Why science is important

Alom Shaha teaches at an inner-city comprehensive school where science (physics, chemistry and biology, as well as maths), as in all UK schools, is compulsory for all students up to the age of 16. As well as trying to explain to his students electrical circuits or Newton’s Laws, he tries "to convey to them that science is important, that it’s something worth doing for reasons beyond the need to pass exams".

Hence his film and blog project “why is science important?”, accounts by people who feel the importance of science so deeply that they have dedicated their lives to it — working scientists, science writers and science teachers. The goal is to make it far, far easier for a teacher to answer the question "what's the point of all this?". The blog/website is a collection of videos, interviews and articles from leading scientists, public figures, and everyone. Take a look at some of the excellent entries, the complete film, and do leave your own comments.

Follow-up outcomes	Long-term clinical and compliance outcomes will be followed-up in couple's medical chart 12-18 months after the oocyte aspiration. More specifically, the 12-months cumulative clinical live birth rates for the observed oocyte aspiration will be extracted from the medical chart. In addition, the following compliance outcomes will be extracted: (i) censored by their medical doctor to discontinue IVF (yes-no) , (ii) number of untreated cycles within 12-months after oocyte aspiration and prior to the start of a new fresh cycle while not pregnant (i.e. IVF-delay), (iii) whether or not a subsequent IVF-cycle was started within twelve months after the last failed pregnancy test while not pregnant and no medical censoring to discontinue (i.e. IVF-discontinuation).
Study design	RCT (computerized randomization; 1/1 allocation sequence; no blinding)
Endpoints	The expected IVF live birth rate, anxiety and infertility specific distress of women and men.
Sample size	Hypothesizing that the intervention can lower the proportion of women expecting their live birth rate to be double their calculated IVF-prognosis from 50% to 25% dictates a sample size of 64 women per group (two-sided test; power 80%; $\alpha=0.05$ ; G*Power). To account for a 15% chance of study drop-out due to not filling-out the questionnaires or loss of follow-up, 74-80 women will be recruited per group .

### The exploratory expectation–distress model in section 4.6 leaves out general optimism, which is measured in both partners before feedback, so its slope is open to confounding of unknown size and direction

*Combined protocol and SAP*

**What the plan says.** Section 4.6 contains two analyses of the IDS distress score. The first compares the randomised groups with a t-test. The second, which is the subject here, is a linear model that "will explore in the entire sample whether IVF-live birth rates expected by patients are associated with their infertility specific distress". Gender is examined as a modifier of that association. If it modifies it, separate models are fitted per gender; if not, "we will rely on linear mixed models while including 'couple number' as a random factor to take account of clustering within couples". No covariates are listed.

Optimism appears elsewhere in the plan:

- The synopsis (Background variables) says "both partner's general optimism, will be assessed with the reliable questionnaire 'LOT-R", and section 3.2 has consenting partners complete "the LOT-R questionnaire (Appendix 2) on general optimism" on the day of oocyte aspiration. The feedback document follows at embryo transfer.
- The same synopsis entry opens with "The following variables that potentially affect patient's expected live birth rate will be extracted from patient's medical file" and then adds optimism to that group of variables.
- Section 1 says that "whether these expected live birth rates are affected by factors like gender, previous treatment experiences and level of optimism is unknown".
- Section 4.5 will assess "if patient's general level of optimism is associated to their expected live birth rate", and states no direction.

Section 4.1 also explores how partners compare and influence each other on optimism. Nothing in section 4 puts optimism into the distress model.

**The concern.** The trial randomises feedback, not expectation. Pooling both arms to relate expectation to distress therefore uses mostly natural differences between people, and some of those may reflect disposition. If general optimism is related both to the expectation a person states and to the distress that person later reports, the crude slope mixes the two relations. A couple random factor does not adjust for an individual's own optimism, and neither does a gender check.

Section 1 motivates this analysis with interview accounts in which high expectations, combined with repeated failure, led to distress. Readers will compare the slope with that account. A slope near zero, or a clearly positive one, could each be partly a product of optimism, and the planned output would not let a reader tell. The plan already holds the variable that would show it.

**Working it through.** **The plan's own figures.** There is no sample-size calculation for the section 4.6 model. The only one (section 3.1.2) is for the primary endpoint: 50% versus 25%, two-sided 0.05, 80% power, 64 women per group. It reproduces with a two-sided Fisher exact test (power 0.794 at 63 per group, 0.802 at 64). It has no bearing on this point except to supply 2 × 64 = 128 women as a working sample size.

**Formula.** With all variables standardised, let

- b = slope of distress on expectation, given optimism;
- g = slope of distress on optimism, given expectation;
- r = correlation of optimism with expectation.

Some contributors:

Marcus Chown, astrophysicist, writer and journalist.

Robin Weiss, professor of viral oncology.

Rosie Coates, PhD student in chemistry.

Alom Shaha, science education and communication.

4 thoughts on “Why science is important

  1. I shall work my way through these links in the next few days.
    I think it is the comparative difficulty of those exams that puts students off science subjects.
    My interest in history is a rebellious reaction to a family where complicated mathematics books, biochemistry or medical journals were read for relaxation!

  2. Prof Petrona is currently reading a textbook on climate research for a bit of light relief. I am not joking.

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